Babies on the Beach

By Barbara Robinson

The continuous drone of the engines did not serve to lull me to sleep or even reassure me that our jet was still in the air. All I knew was the flight went on and on forever and it seemed so much longer than when we had flown into Christchurch, New Zealand just a few weeks ago. I was now in my sixth month of pregnancy with our second (I thought) child and it was time to get back home. Our “little stowaway,” as my husband jokingly referred to my now very restless tummy, was getting excited to be headed home. We were on a MAC flight back to our home on Oahu Hawaii. Yes, it had been an amazing trip to New Zealand including a visit to my husband’s aunt and her family, who lived in Whangarei on the North Island. We had gotten a MAC (Military Air Command) Flight from Honolulu Hawaii to Christchurch New Zealand via Pago Pago American Samoa. Now headed home we retraced our route aboard what I can remember as a cargo plane called a “Starlifter.” My understanding of the flight route was that it was used to repeople and supply the “Winter Over Exercises” by the U.S. Government using Christchurch as a stopover. I have to admit I know very little about logistical supplies and even types of aircraft. I do know that my stowaway had quieted down and as we landed in Pago Pago Samoa something happened.

Suddenly as we touched down the plane gave a lurch and then came to somewhat of an abrupt stop. I was shaken, being a white-knuckle flyer, but realized we were on the ground and safe. I thought as I rubbed my side which seemed to have a little cramp, only one more leg of our journey and we will be landing at Hickam Air Force Base on Oahu.

There was a young corpsman sitting near us and I heard him make a groaning sound and mumble sleepily, “not again!”

My husband leaned over my seat to quiz the corpsman when one of the flight crew walked down the aisle announcing, “All passengers are to exit the plane, enjoy your stay on Pago Pago.”

I looked at my husband, he looked at the corpsman and the corpsman shrugged his shoulders, “You know sir this happens on about every other flight out of here.”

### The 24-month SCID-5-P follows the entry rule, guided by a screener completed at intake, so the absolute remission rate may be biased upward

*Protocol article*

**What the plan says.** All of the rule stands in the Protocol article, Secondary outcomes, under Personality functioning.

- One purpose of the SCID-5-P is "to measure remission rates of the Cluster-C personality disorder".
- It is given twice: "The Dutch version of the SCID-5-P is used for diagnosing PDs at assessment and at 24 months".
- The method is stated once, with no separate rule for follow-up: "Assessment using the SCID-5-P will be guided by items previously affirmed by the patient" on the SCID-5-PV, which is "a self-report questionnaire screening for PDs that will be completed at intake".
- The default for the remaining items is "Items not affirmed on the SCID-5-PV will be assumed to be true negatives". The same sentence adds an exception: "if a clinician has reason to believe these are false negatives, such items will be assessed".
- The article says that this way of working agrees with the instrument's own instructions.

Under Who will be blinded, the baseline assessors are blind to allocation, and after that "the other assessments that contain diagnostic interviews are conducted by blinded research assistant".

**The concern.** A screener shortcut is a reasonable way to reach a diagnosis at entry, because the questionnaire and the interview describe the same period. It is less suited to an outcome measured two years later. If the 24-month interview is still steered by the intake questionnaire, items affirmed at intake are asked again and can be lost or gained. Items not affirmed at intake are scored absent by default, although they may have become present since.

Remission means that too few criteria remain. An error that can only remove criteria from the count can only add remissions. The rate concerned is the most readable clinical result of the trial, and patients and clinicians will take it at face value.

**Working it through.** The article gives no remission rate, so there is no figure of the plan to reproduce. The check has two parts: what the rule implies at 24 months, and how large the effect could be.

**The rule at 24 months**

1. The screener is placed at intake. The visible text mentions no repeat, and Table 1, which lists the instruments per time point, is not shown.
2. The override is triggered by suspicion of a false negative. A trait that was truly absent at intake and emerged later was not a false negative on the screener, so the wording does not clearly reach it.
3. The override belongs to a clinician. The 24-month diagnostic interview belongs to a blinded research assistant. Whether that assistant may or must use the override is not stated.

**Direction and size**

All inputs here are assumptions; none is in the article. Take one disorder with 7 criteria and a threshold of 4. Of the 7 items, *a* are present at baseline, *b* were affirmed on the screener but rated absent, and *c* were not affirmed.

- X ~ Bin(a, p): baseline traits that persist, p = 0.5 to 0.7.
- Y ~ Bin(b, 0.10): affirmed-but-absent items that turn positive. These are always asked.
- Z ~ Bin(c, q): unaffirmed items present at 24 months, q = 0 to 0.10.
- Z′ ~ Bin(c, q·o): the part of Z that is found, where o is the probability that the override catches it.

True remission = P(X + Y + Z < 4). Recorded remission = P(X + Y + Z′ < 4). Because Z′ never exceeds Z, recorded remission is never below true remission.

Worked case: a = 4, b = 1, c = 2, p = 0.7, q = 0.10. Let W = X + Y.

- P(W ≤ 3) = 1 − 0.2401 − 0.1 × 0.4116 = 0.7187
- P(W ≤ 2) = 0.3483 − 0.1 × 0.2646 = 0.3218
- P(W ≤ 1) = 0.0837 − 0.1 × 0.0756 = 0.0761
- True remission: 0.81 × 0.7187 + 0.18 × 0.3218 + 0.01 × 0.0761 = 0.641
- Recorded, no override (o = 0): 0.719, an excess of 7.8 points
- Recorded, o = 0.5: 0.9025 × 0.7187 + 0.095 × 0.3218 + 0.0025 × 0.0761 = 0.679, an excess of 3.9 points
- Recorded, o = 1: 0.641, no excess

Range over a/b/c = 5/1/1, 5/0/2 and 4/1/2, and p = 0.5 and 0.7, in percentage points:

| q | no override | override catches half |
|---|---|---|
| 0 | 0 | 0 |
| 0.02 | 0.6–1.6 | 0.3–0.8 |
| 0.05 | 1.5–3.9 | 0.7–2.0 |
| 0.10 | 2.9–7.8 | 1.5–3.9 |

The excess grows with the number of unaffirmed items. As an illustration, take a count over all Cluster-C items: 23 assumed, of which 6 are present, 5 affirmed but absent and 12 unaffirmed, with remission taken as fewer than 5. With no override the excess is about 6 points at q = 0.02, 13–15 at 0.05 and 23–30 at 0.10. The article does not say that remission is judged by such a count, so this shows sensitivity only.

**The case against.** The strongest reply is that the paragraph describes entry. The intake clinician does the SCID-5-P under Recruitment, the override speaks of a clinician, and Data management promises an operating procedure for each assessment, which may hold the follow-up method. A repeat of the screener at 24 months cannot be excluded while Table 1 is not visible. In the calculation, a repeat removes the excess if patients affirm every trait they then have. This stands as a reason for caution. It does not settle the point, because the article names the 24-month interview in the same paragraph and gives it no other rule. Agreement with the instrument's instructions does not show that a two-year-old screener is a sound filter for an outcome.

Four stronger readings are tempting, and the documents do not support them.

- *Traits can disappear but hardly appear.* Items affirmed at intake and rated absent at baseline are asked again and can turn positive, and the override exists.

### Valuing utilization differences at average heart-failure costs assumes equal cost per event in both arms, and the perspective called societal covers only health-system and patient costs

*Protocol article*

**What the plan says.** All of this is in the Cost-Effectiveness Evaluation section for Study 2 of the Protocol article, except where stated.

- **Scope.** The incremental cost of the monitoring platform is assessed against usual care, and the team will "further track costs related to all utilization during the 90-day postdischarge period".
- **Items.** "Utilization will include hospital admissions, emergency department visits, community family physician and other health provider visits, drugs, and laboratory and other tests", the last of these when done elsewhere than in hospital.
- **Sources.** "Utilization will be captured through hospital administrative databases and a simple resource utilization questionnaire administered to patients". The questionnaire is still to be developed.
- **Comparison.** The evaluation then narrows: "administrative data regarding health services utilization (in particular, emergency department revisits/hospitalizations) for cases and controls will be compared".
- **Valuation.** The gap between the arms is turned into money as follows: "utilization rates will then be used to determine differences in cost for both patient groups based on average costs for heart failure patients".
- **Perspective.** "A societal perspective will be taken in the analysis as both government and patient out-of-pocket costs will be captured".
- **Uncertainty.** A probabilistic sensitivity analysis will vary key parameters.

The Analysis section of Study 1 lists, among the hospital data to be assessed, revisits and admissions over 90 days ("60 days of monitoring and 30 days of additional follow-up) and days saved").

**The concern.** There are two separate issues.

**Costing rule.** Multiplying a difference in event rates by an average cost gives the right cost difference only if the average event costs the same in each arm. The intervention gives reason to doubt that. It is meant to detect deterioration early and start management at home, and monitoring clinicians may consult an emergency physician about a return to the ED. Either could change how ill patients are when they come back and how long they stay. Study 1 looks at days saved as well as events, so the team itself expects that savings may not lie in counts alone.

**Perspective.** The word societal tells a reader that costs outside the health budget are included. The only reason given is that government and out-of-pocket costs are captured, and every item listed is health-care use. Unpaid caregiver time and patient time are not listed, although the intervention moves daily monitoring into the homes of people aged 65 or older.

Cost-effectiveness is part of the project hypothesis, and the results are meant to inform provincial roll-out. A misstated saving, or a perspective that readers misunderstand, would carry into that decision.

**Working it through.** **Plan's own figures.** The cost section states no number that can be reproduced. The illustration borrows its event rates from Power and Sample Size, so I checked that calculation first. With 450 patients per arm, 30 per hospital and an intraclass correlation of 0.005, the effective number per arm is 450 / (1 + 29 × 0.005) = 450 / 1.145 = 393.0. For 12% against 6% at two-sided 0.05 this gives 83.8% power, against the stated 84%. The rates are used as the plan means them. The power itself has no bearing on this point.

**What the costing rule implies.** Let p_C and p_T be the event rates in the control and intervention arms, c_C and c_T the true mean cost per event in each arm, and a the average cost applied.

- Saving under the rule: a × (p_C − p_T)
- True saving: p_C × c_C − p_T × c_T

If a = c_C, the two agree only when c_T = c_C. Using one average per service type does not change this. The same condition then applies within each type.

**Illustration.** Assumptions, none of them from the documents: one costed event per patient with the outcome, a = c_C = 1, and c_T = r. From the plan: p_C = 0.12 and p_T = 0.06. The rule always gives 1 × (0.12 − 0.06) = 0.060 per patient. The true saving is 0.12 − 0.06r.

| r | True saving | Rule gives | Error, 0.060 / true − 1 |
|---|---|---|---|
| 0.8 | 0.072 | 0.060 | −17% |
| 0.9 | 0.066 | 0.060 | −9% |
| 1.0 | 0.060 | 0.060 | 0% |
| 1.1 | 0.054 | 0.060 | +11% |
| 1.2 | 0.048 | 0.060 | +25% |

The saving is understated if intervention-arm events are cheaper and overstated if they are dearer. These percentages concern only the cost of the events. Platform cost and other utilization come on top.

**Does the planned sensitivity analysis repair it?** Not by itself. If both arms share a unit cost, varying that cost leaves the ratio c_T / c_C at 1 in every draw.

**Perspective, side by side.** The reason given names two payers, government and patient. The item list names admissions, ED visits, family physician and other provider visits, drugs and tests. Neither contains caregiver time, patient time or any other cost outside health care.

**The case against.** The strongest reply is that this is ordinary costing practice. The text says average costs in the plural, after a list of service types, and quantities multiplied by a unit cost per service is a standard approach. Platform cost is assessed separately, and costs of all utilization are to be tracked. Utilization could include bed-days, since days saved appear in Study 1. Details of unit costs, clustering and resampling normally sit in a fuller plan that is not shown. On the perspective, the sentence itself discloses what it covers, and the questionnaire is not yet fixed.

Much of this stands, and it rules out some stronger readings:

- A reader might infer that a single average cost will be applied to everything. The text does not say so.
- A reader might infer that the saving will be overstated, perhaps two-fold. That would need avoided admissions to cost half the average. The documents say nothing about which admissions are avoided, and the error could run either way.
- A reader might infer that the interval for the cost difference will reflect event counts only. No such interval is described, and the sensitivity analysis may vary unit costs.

“What happens?” I ask as I again feel a little cramping in my tummy.

“I don’t mean to rain on your parade, Mam.” The corpsman shook his head as he took his position in the lineup to exit the plane, but we probably will be spending the night in the airport terminal.

I stand up to move toward the exit and look down at my feet wondering why they are not moving as promptly as I expected. WOW, how can this be? My legs and feet are swollen and cumbersome.

As we move toward the exit ramp another crew member is standing by the door being questioned by a somewhat disgruntled passenger.

The crew man looks at all of the passengers standing in the aisle and sums the situation up very succinctly, “This plane is going nowhere tonight!”

As I step out on the metal mobile gangway now connected to the plane I feel the gentle, warm tropical breeze ruffle my hair and figure “Well things could be worse it could be snowing and freezing.” As I tackle the metal stairs leading to the tarmac, I once again feel the vague cramping in my stomach. Must be the lamb I ate in flight, I decide and write the swollen feet, cramping and sudden heaviness off as consequences of the long 7-hour jet ride from New Zealand.

We are shepherded into a lanai area where there are a few plastic like chairs and benches. My husband is usually on the ball, and recognizes a line forming near a ticket counter and quickly heads for the line. Very slowly I am dragging behind and look longingly at the white plastic bench sitting vacant on my right. I am also feeling that somewhat annoying cramp in my abdomen so I give into my exhausted body and lie / sit on the bench. Now that the airport transportation equipment and jet engines have fallen silent, I can hear the soothing lullaby of the breeze and the gentle ocean surf. The terminal seems to be mostly a Kiosk type building and across the runway I can just make out a beach.